Elkslip marshmarigold in wet meadows along the upper South Loop Rdabout one mile downhill from the East Rim Viewpoint at the Steens Mt............August 31, 2011. The plants occupy an area where snow drifts lie late into the summer along the loop road.
Elkslip marshmarigold (var. leptosepala) is a low growing, beautiful perennial wildflower of very moist places. It typically has a single flower on the stem and has narrower leaves than its almost identical cousin, Caltha leptosepala var. biflora. The basal leaves are long petioled (the petioles from shorter than to 2-3 times longer than the blades) with a dark green, shiny upper surface. The blades are oblong-ovate in shape and up to 6 cm long and less than two-thirds as wide. The margins range from nearly entire to toothed.
The flowers are actually six to twelve white sepals. The outer surface may be lined with blue, giving a patch of this marshmarigold an icy appearance when in bloom. Petals are lacking. The yellow stamens and greenish pistils are centrally located and both are numerous. Marshmarigolds bloom within weeks of the snow melting. The fruits are many seeded pods.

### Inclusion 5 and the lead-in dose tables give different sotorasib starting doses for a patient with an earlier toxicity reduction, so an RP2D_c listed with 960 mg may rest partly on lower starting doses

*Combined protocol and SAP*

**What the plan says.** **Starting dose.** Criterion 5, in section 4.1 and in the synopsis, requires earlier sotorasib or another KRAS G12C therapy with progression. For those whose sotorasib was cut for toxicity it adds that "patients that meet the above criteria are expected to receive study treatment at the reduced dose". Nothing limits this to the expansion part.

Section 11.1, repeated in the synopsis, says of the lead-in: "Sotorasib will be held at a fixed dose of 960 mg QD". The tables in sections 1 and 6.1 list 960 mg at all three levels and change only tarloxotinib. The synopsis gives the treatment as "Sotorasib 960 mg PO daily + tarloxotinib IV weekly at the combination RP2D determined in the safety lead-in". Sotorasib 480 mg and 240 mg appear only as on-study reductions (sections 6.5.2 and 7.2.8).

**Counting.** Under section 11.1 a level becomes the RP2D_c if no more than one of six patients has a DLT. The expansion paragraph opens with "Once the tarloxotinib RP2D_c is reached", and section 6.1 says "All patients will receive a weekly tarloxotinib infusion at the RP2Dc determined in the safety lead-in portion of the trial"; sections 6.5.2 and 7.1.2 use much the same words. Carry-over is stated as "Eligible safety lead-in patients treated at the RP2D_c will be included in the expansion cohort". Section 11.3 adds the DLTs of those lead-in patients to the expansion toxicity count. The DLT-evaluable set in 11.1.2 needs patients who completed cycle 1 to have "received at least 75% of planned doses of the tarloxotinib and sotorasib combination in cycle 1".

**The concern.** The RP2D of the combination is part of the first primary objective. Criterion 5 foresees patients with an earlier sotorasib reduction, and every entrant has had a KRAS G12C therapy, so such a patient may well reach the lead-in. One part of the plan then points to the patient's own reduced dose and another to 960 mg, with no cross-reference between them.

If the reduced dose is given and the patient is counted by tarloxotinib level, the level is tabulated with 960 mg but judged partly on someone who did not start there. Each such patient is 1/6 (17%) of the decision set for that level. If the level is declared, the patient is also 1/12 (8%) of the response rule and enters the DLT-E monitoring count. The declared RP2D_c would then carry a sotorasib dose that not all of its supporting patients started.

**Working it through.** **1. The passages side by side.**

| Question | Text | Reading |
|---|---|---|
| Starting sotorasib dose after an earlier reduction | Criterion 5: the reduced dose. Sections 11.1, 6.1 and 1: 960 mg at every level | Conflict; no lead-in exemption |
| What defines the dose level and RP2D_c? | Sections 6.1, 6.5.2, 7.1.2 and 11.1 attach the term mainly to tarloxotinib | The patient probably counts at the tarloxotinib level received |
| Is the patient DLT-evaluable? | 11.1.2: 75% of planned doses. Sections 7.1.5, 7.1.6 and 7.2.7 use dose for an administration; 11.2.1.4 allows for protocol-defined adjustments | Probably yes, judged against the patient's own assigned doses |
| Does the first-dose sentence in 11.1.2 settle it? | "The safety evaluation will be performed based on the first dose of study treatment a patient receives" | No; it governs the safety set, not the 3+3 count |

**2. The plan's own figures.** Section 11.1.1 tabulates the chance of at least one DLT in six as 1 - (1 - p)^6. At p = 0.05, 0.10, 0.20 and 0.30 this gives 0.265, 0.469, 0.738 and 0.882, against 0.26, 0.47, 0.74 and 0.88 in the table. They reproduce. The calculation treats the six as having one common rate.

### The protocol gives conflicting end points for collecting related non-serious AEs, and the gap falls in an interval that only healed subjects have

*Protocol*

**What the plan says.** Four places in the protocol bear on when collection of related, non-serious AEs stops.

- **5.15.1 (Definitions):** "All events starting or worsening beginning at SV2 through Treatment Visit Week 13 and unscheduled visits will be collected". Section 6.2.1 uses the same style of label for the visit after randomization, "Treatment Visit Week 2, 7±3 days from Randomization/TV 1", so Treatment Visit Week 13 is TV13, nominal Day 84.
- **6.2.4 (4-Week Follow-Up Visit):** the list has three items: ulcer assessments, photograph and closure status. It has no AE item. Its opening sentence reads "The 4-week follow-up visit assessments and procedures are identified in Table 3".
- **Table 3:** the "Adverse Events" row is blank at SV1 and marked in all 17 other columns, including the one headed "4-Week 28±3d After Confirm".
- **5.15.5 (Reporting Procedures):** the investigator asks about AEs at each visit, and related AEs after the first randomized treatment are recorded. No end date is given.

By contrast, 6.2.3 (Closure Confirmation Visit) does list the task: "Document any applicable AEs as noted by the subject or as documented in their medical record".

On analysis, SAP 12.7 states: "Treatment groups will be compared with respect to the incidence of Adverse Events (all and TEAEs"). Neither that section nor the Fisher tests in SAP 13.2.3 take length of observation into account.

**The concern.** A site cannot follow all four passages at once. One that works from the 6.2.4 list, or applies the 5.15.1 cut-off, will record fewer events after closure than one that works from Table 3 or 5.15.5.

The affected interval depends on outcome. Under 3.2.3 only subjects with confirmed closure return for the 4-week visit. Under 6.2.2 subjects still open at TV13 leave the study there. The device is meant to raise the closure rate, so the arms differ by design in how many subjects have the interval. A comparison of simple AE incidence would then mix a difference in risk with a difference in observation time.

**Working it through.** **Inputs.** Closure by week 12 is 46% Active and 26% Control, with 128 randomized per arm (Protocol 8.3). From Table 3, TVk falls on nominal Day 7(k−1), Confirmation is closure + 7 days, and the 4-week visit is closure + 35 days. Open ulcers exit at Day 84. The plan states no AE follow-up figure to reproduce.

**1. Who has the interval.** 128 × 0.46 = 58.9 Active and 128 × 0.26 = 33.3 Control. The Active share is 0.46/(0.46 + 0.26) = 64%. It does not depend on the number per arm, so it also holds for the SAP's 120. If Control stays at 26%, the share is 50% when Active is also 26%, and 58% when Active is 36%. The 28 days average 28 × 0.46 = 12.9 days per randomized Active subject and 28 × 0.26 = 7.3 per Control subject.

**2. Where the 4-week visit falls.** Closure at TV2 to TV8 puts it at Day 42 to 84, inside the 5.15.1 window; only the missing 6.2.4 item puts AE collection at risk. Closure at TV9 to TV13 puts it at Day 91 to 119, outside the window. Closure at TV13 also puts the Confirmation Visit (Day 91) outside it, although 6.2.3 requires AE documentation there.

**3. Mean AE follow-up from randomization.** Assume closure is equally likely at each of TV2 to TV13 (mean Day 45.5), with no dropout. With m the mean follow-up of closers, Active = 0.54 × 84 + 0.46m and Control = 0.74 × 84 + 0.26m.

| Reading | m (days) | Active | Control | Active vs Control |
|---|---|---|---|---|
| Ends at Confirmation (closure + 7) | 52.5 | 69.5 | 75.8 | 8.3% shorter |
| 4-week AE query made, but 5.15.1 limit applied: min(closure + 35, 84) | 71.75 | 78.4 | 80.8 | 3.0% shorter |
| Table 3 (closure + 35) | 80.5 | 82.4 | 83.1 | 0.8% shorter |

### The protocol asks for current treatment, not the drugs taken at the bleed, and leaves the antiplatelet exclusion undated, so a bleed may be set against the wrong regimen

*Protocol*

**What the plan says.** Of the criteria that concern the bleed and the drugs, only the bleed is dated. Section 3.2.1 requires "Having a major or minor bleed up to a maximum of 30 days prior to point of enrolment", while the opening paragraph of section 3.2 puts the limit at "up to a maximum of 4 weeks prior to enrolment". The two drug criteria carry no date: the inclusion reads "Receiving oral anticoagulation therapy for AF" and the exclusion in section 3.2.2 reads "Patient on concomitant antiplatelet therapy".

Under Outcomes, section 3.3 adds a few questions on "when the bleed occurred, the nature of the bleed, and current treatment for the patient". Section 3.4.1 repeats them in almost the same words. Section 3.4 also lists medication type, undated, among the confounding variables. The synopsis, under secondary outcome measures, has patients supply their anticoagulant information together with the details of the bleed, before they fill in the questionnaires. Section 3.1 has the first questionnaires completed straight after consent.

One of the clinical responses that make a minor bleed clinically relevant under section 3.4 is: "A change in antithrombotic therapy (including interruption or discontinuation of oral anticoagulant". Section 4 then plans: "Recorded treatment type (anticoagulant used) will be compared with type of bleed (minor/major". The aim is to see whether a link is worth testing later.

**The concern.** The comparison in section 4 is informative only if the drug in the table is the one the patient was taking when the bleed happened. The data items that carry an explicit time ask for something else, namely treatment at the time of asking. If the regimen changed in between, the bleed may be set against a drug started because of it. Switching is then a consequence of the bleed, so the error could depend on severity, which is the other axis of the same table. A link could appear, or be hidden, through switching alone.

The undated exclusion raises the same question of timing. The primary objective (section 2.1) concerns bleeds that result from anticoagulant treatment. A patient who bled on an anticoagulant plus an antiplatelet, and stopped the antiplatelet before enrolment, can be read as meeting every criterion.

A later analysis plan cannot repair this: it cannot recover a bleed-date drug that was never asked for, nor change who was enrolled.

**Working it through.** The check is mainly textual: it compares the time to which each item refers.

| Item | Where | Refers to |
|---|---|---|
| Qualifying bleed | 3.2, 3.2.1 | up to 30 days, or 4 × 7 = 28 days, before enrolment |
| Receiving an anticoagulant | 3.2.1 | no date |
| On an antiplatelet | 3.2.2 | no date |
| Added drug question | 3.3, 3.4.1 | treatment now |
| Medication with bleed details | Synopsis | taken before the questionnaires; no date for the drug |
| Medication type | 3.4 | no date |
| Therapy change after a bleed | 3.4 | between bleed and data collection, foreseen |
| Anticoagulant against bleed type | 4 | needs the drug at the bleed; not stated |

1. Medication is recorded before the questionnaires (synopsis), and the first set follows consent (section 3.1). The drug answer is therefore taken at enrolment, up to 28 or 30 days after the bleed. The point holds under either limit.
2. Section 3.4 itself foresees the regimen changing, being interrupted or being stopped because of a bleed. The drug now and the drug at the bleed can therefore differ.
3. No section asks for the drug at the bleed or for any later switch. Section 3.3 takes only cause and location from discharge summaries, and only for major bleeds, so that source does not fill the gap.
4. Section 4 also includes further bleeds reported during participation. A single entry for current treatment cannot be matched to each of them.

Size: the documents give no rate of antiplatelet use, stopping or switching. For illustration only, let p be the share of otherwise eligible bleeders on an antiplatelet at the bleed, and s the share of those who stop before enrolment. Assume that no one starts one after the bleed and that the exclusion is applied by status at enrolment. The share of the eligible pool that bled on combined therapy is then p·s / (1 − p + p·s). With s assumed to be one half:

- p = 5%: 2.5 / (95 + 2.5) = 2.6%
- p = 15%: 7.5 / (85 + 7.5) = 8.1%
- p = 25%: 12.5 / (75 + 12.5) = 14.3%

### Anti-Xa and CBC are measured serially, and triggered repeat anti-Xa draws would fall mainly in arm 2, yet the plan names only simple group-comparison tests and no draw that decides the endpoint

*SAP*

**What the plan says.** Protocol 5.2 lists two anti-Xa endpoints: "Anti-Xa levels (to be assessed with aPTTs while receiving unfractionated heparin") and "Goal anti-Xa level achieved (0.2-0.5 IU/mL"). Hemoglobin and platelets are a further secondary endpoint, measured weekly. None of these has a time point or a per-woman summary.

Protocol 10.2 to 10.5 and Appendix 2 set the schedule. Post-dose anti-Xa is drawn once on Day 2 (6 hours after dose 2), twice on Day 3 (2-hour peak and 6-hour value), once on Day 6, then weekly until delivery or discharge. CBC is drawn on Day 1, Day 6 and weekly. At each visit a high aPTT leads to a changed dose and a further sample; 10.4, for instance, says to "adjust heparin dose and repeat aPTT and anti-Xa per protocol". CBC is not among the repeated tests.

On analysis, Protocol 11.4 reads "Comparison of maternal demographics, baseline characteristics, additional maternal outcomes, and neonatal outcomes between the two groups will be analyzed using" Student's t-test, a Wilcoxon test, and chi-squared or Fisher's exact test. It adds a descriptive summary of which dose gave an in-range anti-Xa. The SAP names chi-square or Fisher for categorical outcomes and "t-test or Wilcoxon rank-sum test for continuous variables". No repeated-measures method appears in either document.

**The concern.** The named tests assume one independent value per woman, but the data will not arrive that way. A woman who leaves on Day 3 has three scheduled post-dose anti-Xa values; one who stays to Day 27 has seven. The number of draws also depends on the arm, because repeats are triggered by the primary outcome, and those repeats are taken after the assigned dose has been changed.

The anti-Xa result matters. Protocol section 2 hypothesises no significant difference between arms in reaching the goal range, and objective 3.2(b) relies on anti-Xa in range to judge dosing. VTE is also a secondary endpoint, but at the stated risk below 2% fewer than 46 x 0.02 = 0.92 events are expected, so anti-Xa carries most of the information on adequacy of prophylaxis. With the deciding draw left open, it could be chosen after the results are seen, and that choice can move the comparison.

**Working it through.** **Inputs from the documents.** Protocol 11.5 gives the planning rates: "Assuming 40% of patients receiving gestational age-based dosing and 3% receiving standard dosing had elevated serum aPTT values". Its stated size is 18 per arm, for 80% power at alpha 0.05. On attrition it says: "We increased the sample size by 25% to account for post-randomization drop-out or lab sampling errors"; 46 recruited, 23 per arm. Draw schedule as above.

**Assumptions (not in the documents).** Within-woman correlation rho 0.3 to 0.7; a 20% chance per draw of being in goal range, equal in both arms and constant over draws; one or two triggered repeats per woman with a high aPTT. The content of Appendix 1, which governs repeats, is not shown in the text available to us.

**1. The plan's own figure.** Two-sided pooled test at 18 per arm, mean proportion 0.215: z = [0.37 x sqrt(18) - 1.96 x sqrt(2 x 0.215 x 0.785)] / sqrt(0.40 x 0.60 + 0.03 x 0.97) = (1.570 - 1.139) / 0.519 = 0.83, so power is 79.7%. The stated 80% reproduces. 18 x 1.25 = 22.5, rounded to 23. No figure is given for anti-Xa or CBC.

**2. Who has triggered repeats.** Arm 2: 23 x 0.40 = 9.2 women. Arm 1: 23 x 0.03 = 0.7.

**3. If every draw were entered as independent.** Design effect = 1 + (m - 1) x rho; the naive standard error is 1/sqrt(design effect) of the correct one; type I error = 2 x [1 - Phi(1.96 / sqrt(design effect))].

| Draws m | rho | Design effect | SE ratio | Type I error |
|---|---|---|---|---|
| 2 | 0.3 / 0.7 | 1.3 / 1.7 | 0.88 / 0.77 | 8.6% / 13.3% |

Elkslip marshmarigold is found in very moist areas, including streambanks, moist meadows, and seeps from montane forests into the alpine zone.
Elkslip marshmarigold is widely distributed in mountainous areas from Alaska south through the Rocky Mts. to Colorado, Utah and possibly Arizona. It is found westward to northeastern Nevada and southeastern Oregon.